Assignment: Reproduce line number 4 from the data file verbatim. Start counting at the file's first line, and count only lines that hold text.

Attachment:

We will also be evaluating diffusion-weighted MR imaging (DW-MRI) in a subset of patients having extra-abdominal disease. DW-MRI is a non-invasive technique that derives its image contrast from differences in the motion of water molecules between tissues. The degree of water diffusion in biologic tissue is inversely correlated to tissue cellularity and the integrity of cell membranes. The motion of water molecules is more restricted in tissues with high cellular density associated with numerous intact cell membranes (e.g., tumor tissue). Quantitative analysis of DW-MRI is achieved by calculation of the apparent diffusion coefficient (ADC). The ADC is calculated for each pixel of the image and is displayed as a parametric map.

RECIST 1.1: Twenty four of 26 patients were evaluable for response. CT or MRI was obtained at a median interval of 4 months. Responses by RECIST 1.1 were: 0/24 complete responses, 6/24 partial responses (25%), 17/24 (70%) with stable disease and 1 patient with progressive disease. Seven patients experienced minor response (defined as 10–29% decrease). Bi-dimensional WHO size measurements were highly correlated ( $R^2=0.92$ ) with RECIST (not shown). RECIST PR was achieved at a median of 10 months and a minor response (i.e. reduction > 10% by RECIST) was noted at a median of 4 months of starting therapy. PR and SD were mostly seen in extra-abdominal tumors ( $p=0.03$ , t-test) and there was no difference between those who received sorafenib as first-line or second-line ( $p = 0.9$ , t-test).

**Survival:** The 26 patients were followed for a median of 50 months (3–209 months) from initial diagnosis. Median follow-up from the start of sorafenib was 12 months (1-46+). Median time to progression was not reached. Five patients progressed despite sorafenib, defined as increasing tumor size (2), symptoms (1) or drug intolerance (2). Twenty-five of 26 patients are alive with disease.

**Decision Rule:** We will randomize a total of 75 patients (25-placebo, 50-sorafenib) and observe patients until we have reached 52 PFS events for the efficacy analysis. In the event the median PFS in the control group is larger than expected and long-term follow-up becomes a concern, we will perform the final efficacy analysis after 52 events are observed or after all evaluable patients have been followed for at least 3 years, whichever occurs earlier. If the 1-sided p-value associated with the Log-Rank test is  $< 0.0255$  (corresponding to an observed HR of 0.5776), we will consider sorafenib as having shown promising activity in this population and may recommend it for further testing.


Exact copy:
**Decision Rule:** We will randomize a total of 75 patients (25-placebo, 50-sorafenib) and observe patients until we have reached 52 PFS events for the efficacy analysis. In the event the median PFS in the control group is larger than expected and long-term follow-up becomes a concern, we will perform the final efficacy analysis after 52 events are observed or after all evaluable patients have been followed for at least 3 years, whichever occurs earlier. If the 1-sided p-value associated with the Log-Rank test is  $< 0.0255$  (corresponding to an observed HR of 0.5776), we will consider sorafenib as having shown promising activity in this population and may recommend it for further testing.